Moldova: Misleading First Impressions

misleading first impressionsThis past spring, Mariana Diaconu from Yaloveni, a town around 15 kilometers south of Chisinau, passed her final exams with flying colors. Those results at her lyceum carried new importance this year-for the first time, universities in Moldova abolished entrance exams and accepted students like Mariana entirely on their grades.

But Mariana’s grade of “10″, which earned her a place at the Economics Academy, does not necessarily reflect top-level performance. Those with the highest grades this year could only answer correctly around 70 percent of the questions on the tests on average, a figure confirmed by sources within the Education Ministry (though not mentioned in the ministry’s final evaluation report).

“The education evaluation system in Moldova is far from perfect. It exaggerates the results and hides the real problems,” says the former education minister, Anatol Gremalsky. “It’s an Olympic system that gives the highest awards to those with the best performances, regardless of how good they were-except that at the Olympic Games only one performer can be the best,” said Gremalsky, now a program director with the Institute for Public Policy (IPP), an independent and non-partisan think tank headquartered in Chisinau.

In many ways, deficits in current performance measures are metonymic of problems in the compulsory education system in Moldova as a whole. Problems and shortages are hidden, rather than solved, and supposed achievements are not exactly what they may seem.

No Parental Authority

Take, for example, enrollment figures. In almost every Moldovan village there are some children who rarely attend school. But it is enough for them to be present on the first day of each school year to be counted as enrolled students. According to a recent study for UNICEF conducted by IPP, the enrollment rate for primary school has actually been in continuous decline since 2001. Asked in the IPP survey to explain the reasons for this phenomenon, parents, teachers, and children all indicated poverty. Many children do not have sufficient clothes or school supplies, respondents said, or kids have had to stay home to work alongside their parents.

However, there is another more radical economic explanation behind poor enrollment numbers: huge number of parents across the country have left home to work abroad, and their children are not being properly looked after. According to official figures, more than 300,000 Moldovans are working abroad, but some experts estimate that the number is much higher, judging by the amount of money these workers send home. This year remittances could reach as high as $1.8 billion, based on statistics compiled by the National Bank of Moldova for the first six months of 2008.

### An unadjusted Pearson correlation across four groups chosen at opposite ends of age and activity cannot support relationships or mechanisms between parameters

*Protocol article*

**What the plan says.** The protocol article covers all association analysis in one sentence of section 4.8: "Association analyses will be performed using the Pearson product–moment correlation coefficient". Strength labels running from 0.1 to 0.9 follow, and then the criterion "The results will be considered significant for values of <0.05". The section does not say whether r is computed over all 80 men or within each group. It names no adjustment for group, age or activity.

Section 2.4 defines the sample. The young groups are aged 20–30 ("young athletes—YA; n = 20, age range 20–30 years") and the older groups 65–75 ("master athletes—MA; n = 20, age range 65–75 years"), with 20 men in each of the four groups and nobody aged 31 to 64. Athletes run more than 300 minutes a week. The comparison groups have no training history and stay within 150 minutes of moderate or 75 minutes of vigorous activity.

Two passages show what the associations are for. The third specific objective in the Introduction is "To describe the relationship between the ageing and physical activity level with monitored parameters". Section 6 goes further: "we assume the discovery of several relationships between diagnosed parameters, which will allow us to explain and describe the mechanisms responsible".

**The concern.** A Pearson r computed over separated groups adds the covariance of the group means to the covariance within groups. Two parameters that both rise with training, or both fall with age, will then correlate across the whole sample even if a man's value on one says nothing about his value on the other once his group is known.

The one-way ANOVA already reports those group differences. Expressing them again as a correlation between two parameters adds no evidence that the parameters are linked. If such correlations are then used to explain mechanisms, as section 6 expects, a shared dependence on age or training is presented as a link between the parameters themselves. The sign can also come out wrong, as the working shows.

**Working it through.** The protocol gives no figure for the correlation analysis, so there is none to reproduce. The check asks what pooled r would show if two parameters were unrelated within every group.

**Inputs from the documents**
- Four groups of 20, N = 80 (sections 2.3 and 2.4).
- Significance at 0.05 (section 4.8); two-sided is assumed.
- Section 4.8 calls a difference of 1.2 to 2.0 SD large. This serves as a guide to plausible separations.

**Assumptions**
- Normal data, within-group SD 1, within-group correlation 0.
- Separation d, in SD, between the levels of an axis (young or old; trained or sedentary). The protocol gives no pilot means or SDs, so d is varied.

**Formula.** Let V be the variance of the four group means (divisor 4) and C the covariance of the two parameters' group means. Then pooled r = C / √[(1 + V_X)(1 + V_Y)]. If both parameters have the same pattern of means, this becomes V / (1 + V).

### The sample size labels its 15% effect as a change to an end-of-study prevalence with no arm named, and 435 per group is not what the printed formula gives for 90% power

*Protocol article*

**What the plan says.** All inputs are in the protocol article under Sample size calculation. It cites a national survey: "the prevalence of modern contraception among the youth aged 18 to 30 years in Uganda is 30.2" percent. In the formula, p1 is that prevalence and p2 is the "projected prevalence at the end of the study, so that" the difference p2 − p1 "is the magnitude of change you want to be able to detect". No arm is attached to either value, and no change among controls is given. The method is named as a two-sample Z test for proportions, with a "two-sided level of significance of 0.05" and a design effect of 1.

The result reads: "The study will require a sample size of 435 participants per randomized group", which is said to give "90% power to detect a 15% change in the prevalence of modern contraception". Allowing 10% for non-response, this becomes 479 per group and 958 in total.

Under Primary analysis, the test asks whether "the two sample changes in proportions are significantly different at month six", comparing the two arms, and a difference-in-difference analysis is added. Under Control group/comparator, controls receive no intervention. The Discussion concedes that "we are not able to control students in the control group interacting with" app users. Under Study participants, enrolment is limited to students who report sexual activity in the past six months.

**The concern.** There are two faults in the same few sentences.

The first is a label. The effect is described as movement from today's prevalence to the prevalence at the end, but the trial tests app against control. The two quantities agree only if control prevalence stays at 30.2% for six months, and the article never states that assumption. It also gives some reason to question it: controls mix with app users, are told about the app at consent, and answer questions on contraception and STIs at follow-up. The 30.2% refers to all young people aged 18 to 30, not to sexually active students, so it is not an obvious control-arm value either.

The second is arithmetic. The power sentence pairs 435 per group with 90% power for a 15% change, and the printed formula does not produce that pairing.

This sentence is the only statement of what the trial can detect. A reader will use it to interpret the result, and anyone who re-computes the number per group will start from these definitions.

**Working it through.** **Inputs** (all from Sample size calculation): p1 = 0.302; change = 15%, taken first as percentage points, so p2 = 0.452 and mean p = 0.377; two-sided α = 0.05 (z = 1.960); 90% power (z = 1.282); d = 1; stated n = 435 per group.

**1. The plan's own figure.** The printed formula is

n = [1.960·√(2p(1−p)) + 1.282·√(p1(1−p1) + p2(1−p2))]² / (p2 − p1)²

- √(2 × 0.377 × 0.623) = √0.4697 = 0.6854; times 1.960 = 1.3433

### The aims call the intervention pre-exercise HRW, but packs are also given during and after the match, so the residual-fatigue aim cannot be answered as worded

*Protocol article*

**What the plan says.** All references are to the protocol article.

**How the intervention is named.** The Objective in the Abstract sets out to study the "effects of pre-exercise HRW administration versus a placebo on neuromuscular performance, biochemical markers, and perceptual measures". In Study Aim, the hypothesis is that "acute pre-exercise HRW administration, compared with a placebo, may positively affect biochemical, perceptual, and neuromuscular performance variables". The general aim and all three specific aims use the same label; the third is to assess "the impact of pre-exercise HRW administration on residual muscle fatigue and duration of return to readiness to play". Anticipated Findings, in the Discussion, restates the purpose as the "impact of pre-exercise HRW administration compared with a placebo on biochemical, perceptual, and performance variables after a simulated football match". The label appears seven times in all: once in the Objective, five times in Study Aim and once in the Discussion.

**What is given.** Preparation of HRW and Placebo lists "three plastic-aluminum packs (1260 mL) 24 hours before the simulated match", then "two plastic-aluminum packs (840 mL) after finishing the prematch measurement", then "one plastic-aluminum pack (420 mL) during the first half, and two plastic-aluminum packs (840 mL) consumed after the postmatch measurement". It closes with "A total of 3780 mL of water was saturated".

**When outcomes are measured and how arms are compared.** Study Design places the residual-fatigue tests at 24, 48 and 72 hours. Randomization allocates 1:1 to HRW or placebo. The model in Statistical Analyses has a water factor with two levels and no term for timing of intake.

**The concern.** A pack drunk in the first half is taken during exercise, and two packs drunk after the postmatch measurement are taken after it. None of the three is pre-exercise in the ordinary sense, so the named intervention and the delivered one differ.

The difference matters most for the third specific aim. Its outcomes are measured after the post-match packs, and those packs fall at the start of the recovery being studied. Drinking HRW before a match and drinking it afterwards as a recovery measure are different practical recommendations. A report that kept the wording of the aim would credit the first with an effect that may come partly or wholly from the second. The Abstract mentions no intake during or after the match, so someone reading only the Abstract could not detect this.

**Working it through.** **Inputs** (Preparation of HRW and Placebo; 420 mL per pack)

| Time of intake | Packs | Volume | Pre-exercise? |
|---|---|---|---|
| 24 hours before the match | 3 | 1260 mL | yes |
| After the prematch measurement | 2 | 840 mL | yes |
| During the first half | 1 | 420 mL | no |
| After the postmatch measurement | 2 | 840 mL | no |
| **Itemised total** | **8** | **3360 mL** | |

“In our school, we have eight kids whose parents, one or both, left Moldova,” says Valeriu Bancu, the deputy director of the local school in Receshti, a village in the northern part of Moldova. “They send money home, but those kids are not better dressed or equipped for school than the others. On the contrary, they seem to be less happy, they skip classes, and don’t do their homework.”

Half Full or Half Empty?

Bancu and his colleagues have another fundamental problem on their minds these days: Their school, which provides education from the first grade through gymnasium level (equivalent to high school), is among those in danger of being reduced to a primary school. The compulsory education system in Moldova is composed of four years of primary school and five of gymnasium, with students then opting for three years of lyceum and four of university. A plan developed by the World Bank and Ministry of Education is intended to increase the efficiency of public spending on education, partly by closing gymnasiums with less than 115 pupils, mainly in rural areas. Because of the demographic decline, the ministry of education says, a majority of schools in rural areas operate at half capacity.

“In some districts, annual public expenses amount to 9,000 lei ($1,000) per pupil. We can no longer afford it,” the deputy minister of education, Valentin Crudu, explained in July to the Moldovan service of RFE/RL. Under the proposed reform, students from the closed schools would be transported by bus every day to larger schools as close as possible to their homes. The saved money would be used to better equip the remaining schools and to increase teachers’ salaries. Currently, many schools in remote villages have only antiquated computers, and an Internet connection that serves at most the school principal. A shortage of teachers means that the math teacher at a village school, for example, might teach physics, chemistry, and even French too.

The first pilot project was scheduled to start from 1 September in two districts. But the institutions slated to be closed were opposed to the decision.